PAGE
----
EXCLUSIVE: Sam Bankman-Fried overturns extradition appeal

(Reuters) – Former FTX CEO Sam Bankman Fried is expected to appear in court in the Bahamas on Monday to overturn his appeal against his extradition to the United States, where he faces fraud charges, a person familiar with the matter said. on Saturday.

The 30-year-old cryptocurrency mogul was indicted in Manhattan federal court on Tuesday and accused of engaging in a scheme to defraud FTX clients.

His decision to agree to extradition will pave the way for him to appear in a US court to face charges of using billions of dollars in stolen customer deposits to pay expenses and debts and to make investments on behalf of his crypto hedge fund, Alameda Research LLC.

He will likely be held at the Metropolitan Detention Center in Brooklyn, defense attorney Zachary Margolis-Onuma said upon his arrival in the United States, although some federal defendants are being held in prisons outside New York City due to overcrowding in the facility. .

At the preliminary court hearing in Manhattan, Bankman-Fried will be asked to plead and a judge will decide whether to grant him bail, Margolis Onuma said. The attorney added that this hearing must take place within 48 hours of Bankman-Fried’s arrival in the United States, although it is likely to happen sooner.

Prosecutors will likely argue that Bankman-Fried is a flight risk and should remain in custody due to the large sums of money involved in the case and the unclear location of those funds.

“The missing money gives prosecutors a strong argument that he is a flight risk,” said former federal prosecutor and defense attorney Michael Weinstein. “I would expect that if the judge agreed to release before trial, they would impose very restrictive and onerous conditions.”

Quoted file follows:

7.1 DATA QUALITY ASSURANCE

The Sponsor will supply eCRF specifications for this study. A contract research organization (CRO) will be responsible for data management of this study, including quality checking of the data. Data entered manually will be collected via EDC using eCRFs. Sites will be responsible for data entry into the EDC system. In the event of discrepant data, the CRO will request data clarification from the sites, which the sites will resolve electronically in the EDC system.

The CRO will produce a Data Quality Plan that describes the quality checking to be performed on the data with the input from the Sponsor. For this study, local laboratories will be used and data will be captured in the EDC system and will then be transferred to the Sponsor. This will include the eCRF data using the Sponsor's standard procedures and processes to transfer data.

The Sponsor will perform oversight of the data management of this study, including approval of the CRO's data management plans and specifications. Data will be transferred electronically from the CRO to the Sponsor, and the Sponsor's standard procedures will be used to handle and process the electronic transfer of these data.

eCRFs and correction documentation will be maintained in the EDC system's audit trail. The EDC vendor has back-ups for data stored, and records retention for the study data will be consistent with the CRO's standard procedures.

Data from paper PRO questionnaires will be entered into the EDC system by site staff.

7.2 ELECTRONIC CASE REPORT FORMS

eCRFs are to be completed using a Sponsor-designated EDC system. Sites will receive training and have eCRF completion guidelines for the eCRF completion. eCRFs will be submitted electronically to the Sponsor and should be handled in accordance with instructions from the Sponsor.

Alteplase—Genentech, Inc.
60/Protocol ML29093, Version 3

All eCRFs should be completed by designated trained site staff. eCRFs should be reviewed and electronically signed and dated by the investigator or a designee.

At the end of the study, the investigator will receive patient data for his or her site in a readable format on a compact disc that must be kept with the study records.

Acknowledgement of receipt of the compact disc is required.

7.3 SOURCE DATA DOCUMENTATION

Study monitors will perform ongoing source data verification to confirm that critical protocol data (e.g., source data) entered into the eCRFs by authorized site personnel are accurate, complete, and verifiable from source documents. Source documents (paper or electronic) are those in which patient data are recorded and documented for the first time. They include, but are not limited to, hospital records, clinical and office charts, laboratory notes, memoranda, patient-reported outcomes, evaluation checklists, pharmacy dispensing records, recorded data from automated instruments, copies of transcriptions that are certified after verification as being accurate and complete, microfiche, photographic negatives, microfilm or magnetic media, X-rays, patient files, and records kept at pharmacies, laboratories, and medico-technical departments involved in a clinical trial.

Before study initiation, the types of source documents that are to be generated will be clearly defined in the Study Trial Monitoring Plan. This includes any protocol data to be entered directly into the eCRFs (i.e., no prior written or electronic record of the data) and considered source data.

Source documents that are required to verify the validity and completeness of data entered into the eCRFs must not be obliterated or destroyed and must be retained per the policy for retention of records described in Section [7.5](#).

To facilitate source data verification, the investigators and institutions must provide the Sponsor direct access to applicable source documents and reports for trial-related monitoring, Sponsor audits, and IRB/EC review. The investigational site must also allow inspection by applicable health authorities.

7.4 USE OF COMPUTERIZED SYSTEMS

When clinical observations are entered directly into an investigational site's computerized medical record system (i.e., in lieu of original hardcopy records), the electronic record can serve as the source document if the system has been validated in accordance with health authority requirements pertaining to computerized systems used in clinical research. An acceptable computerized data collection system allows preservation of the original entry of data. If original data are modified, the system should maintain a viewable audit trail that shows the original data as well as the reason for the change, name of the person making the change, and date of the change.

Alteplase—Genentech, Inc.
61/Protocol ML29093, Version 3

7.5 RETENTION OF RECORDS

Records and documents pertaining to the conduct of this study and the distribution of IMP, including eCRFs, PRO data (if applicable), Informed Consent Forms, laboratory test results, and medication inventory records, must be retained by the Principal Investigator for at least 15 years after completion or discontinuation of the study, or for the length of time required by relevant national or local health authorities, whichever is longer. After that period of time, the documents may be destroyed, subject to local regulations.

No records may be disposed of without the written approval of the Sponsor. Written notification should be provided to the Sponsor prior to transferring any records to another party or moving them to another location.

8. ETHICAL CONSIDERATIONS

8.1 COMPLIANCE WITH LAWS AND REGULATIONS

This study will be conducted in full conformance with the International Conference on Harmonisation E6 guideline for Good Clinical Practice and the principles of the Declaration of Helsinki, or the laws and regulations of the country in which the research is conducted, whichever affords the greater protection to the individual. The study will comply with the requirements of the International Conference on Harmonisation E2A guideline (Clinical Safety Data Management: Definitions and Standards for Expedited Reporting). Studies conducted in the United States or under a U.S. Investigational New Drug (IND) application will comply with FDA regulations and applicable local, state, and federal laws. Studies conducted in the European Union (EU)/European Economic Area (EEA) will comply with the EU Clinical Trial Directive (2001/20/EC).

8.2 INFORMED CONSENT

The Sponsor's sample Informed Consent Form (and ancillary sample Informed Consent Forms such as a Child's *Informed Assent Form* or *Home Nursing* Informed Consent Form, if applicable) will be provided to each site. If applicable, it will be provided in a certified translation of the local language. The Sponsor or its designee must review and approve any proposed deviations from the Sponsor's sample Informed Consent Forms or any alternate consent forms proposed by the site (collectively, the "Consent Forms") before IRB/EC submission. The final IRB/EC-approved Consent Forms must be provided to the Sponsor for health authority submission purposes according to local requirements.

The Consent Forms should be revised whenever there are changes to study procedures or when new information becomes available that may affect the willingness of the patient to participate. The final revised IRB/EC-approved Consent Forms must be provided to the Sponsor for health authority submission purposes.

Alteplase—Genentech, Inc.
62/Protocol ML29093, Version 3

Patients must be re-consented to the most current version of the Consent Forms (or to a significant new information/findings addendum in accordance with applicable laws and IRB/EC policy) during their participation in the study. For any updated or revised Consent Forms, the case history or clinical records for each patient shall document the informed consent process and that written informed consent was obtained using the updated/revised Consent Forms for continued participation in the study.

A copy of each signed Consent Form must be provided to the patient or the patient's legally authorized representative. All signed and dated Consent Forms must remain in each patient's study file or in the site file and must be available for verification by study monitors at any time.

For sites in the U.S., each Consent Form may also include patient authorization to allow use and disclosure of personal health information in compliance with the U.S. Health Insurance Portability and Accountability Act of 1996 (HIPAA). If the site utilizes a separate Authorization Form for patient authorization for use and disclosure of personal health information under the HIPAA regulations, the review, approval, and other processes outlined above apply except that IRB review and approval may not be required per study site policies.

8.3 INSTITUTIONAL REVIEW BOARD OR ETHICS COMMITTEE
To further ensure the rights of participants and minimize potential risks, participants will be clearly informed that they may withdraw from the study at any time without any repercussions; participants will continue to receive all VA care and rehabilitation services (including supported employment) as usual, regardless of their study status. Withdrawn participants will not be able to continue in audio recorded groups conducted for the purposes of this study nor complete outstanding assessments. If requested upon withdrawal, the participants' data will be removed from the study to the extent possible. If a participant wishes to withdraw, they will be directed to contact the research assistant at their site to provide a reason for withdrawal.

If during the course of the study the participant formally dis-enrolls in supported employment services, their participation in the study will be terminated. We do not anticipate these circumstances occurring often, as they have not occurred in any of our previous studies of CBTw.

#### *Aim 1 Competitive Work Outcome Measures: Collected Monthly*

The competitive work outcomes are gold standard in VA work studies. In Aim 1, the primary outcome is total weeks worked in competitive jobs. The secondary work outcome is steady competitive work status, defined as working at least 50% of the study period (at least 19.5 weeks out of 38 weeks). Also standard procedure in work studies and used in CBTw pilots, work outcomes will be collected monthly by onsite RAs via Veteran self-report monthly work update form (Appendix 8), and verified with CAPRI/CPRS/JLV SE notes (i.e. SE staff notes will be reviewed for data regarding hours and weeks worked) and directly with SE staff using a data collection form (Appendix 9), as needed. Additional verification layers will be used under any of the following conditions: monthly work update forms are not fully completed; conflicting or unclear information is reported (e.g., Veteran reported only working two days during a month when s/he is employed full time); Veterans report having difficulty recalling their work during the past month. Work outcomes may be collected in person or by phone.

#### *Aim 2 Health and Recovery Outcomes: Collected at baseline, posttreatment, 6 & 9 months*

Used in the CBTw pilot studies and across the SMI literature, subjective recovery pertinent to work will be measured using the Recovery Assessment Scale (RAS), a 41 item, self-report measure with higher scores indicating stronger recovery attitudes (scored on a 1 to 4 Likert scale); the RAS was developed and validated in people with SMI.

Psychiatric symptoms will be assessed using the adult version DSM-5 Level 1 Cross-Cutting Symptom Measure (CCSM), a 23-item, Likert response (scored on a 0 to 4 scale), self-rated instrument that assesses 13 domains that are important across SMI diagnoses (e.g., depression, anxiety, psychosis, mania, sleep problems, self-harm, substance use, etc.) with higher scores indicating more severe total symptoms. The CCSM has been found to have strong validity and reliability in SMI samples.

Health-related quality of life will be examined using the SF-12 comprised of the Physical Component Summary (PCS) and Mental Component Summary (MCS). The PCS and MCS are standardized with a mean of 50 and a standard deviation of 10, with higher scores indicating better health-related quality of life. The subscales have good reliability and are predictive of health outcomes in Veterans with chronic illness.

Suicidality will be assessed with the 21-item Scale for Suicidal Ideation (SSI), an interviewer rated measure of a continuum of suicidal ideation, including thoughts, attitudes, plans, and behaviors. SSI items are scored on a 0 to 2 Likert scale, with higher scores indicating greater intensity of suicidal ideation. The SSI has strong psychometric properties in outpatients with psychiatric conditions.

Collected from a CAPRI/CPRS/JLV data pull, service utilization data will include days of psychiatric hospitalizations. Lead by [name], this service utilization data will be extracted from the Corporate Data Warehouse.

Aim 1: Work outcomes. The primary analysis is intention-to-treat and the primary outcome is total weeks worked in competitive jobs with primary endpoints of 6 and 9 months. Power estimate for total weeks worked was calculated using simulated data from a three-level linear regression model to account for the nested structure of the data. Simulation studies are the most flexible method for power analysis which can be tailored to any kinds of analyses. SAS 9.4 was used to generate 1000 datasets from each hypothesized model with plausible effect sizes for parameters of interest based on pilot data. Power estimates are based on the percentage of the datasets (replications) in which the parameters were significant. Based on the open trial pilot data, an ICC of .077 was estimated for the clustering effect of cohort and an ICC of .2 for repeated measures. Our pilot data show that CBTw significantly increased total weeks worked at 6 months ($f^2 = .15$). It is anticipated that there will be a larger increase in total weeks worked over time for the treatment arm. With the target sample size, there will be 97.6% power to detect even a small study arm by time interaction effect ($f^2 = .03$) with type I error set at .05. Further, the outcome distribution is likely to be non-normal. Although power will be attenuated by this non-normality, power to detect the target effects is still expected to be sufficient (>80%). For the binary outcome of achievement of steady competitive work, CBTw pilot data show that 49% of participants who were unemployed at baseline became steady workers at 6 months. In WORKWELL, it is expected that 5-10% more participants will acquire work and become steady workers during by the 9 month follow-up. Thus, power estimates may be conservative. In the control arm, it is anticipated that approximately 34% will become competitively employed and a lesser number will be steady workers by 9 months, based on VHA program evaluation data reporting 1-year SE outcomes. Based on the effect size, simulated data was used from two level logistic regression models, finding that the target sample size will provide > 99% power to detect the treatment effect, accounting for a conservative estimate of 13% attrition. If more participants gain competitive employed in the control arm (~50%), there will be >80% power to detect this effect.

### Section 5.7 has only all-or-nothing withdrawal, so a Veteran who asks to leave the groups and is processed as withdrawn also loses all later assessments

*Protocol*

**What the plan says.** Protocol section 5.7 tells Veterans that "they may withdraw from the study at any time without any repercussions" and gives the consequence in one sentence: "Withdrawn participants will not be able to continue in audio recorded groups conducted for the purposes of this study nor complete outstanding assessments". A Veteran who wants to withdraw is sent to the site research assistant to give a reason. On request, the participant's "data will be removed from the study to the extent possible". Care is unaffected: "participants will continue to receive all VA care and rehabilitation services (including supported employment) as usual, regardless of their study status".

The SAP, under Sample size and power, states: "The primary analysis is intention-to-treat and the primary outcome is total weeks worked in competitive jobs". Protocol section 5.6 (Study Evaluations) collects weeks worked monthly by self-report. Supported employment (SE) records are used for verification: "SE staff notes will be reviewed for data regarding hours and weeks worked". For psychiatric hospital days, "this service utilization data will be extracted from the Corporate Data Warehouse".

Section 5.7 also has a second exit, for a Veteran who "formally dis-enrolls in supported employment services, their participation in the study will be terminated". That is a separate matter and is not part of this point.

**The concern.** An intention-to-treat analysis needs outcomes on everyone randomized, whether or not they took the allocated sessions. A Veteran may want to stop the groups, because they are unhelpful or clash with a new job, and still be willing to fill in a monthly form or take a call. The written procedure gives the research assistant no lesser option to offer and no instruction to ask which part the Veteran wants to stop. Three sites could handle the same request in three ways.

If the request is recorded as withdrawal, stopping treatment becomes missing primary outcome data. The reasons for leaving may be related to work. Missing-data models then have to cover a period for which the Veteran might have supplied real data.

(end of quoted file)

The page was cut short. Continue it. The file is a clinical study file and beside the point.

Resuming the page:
Legal experts told Reuters any trial would likely take more than a year.

A Bankman-Fried spokesperson and a US-based attorney for Bankman-Fried did not immediately respond to requests for comment. A spokesperson for the US Attorney’s Office in Manhattan declined to comment.

It was not immediately clear what prompted Bankman Fried to change its mind and decide not to contest the extradition.

The US State Department said in a 2021 report that conditions at Fox Hill were “harsh,” citing overcrowding, a rodent infestation, and prisoners’ reliance on buckets as toilets. Authorities there say conditions have improved since then.

Bankman-Fried was arrested last Monday in the Bahamas, where he lives and where FTX is headquartered. He was taken into custody on Tuesday at Fox Hill Prison in the Caribbean after District Judge Joy Ann Ferguson-Pratt denied his request to stay at home pending a hearing on his extradition to the United States.

A person familiar with the matter told Reuters at the time that Bankman Fried had filed a new application for bail with the Bahamas Supreme Court on Thursday.

Bankman-Fried amassed a fortune estimated at more than $20 billion as he rode the cryptocurrency boom to build FTX on one of the largest exchanges in the world before it suddenly collapsed this year.

Manhattan’s top federal prosecutor, Damien Williams, called the collapse of FTX one of the “largest financial frauds in American history.” Bankman-Fried acknowledged the failure of risk management at FTX but said he did not believe he had any criminal liability.

Bankman-Fried faces up to 115 years in prison if he is ultimately convicted of all eight charges he faces in the US, though any sentence will ultimately be determined by a judge based on a host of factors.

Reporting by Jasper Ward. Additional reporting by Luke Cohen and Jack Quinn. Written by Luke Cohen. Editing by Chizu Nomiyama, Chris Reese and Jonathan Otis

Our Standards: The Thomson Reuters Trust Principles.

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